Pioneer of Wall Street Fear Gauge Says It’s Now Worse Than 2008

(Bloomberg) -- Thursday’s harrowing sell-off in U.S. stocks sent investors reaching all the way back to the financial crisis and Black Monday for historical parallels.

But the academic who inspired the creation of Wall Street’s fear gauge -- the Cboe Volatility Index -- says what markets are now grappling with is worse than the credit meltdown a decade ago in some key ways.

That’s because no one really knows how much damage the spreading coronavirus will ultimately inflict.

“The level of uncertainty is even beyond what we saw in 2008 immediately after Lehman Brothers collapsed,” Dan Galai, a professor at the Hebrew University of Jerusalem, said in a telephone interview.

Pioneer of Wall Street Fear Gauge Says It’s Now Worse Than 2008

The biggest one-day drop for U.S. stock markets since October 1987 sent the VIX surging as high as 76 on Thursday. The index, which reflects expectations for near-term swings in the S&P 500, has now closed above 45 for four straights days, its longest streak since 2009. It was at 63 in Friday trading as stocks mounted a comeback.

“If you look at 2008, it spiked and then within a day or two, it was going down very fast,” said Galai. “Here, it’s been steadily going up instead of going down. It’s more violent, and it’s more persistent.”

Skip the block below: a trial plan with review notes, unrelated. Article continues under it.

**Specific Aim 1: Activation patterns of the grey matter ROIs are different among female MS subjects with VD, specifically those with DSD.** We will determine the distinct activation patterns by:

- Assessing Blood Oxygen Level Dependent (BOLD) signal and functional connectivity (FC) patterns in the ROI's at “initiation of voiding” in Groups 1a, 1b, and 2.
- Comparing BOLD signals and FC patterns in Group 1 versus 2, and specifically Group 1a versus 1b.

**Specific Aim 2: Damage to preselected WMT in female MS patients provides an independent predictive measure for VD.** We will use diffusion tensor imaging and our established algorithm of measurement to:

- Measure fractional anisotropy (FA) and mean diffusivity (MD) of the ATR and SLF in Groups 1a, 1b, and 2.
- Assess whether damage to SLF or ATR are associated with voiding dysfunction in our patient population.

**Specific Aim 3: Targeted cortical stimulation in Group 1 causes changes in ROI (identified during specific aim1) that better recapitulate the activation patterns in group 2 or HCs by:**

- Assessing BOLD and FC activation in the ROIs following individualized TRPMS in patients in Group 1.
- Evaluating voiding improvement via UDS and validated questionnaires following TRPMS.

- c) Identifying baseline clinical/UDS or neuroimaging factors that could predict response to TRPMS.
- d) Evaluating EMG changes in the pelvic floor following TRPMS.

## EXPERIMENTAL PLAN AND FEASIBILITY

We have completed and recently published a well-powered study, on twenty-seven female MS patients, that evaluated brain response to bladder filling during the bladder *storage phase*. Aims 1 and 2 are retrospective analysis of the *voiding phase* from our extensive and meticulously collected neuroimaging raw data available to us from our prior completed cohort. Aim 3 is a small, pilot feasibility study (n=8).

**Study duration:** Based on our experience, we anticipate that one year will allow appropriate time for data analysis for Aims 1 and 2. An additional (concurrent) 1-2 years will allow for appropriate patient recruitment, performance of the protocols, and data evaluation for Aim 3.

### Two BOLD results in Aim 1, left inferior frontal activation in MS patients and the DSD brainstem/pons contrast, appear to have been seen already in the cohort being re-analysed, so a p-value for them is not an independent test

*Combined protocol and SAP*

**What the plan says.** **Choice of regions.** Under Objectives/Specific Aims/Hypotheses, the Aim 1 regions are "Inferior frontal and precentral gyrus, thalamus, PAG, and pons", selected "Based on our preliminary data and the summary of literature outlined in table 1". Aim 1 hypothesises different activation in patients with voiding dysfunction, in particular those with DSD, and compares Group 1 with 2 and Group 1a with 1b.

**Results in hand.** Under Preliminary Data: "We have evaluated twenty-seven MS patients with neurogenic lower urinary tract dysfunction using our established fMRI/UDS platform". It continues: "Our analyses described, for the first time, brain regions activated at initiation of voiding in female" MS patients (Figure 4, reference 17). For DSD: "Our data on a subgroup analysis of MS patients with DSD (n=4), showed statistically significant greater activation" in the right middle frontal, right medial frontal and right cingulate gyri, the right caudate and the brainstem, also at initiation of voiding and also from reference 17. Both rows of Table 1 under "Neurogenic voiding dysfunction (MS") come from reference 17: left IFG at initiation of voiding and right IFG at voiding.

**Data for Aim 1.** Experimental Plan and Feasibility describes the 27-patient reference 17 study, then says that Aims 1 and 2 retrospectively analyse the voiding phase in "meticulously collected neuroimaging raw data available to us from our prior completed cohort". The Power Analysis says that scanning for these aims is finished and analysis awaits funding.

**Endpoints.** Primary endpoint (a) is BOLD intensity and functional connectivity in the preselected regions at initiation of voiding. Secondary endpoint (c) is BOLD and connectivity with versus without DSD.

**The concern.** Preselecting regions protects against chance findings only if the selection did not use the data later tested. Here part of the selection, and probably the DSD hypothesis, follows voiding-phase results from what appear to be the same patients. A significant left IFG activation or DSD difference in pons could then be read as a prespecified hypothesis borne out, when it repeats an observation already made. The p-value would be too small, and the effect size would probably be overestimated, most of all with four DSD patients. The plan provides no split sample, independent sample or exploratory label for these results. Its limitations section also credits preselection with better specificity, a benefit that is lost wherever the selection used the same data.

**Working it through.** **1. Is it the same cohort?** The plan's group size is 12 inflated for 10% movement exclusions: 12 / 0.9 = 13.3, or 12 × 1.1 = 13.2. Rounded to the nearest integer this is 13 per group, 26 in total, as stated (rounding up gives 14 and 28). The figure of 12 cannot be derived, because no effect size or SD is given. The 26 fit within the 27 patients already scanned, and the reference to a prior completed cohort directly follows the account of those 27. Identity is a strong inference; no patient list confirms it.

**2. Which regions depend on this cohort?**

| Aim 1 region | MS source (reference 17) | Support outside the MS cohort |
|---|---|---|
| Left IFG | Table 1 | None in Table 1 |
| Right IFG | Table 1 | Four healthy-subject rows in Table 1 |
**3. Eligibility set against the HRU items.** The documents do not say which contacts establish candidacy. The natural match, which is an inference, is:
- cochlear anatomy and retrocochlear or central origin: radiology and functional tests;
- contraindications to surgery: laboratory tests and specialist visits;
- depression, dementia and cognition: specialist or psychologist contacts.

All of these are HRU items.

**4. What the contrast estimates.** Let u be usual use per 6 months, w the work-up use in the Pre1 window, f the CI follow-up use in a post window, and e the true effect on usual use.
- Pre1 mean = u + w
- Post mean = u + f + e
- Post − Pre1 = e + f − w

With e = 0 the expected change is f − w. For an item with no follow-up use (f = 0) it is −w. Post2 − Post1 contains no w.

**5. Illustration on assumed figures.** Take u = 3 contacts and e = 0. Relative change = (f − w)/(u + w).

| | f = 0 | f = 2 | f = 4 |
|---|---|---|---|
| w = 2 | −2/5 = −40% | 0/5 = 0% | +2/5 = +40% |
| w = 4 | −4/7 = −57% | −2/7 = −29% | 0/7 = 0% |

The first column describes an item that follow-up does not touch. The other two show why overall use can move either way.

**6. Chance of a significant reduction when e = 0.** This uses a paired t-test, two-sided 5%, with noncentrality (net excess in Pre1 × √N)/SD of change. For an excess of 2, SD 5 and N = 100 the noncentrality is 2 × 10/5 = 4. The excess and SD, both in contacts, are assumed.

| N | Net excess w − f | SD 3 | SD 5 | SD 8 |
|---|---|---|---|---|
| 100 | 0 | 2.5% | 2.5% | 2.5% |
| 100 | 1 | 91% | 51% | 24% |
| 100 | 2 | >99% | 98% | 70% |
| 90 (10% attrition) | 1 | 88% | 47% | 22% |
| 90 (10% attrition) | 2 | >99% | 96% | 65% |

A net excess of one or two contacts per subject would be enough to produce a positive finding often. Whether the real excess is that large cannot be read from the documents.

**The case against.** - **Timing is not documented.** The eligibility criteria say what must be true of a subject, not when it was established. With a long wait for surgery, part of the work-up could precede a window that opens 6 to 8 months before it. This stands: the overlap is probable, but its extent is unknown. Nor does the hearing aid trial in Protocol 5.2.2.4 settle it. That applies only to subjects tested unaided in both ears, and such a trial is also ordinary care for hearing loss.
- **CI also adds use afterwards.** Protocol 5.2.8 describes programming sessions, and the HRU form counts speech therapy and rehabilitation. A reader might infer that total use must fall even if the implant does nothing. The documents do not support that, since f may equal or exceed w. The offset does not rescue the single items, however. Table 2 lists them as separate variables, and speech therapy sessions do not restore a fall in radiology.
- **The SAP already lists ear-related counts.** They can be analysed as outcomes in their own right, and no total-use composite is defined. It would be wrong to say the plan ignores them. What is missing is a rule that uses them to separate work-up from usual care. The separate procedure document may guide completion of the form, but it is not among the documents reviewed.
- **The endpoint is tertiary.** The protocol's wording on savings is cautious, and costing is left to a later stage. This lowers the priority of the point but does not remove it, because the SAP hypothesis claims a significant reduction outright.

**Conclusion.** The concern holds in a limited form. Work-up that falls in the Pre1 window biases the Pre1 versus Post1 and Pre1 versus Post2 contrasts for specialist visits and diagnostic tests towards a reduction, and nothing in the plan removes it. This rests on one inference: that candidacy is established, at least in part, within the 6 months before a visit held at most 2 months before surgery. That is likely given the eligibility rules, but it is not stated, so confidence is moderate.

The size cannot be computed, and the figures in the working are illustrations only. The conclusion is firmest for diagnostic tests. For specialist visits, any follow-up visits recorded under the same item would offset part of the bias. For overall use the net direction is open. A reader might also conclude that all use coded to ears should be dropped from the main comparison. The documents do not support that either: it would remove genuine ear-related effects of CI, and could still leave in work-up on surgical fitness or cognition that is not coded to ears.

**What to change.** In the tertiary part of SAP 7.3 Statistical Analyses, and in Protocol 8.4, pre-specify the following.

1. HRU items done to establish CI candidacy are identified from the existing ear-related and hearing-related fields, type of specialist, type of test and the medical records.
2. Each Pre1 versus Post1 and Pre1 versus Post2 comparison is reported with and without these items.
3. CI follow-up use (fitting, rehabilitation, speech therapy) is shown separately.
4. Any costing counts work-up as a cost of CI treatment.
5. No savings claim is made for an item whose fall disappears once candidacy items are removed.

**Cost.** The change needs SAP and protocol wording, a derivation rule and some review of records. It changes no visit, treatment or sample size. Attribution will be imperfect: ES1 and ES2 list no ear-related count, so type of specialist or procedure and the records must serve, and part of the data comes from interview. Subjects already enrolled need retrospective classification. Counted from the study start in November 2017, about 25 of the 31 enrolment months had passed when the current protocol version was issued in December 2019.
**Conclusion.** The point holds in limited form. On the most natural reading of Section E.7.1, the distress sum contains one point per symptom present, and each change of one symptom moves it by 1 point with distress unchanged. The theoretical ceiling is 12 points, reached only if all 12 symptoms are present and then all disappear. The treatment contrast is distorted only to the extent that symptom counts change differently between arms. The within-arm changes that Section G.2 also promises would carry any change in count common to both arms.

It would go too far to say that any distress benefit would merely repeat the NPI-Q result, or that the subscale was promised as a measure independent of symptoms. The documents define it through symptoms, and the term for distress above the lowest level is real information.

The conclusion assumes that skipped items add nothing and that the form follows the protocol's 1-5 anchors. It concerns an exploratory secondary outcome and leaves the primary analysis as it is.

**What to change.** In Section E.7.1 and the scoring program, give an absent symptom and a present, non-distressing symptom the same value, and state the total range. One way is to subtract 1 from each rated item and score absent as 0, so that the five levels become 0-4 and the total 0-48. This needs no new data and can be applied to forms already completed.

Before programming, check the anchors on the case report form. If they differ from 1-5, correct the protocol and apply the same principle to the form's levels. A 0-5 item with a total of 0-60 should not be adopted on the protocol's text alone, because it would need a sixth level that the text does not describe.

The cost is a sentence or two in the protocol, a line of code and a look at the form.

Galai doesn’t see it falling materially until there’s greater visibility on the extent of the fall-out from the epidemic. With authorities coming under fierce criticism for their handling of the public health emergency, there’s no telling when that will be.

“It’s so much different from the global financial crisis because we’ve seen those cycles before,” said Galai. “This time, nobody has any view or any good prediction of the duration and depth of this epidemic. What we see in the VIX is really the reflection of the enormous uncertainty.”

In the latest developments, U.S. House Speaker Nancy Pelosi said she’s near an agreement with the Trump administration on a bill to mitigate the impact from the virus, while China’s central bank said it would pump in $79 billion to bolster the economy.

Las Vegas

Galai’s proposal for a series of volatility gauges in 1989 served as inspiration for Cboe’s index, which has blossomed to support an entire ecosystem of products from options and futures to exchange-traded funds. The complex has grown so massive that some point to speculators in VIX products for exacerbating moves in volatility markets.

Credit Suisse Group AG was forced to shutter a short-volatility note in 2018 after it was blamed for spurring outsized gains in VIX futures.

Galai calls such strategies a “a substitute for Las Vegas.”

He also takes a dim view of central banks’ ability to alleviate the crisis by easing borrowing costs and providing stimulus. Both the Federal Reserve and the Bank of England have pushed through emergency rate cuts in a bid to insulate their economies, while the ECB pledged additional stimulus to help combat the virus’s fallout.

“I don’t think interest rates have any effect right now,” he said. “Monetary steps, in my view, are completely redundant.”

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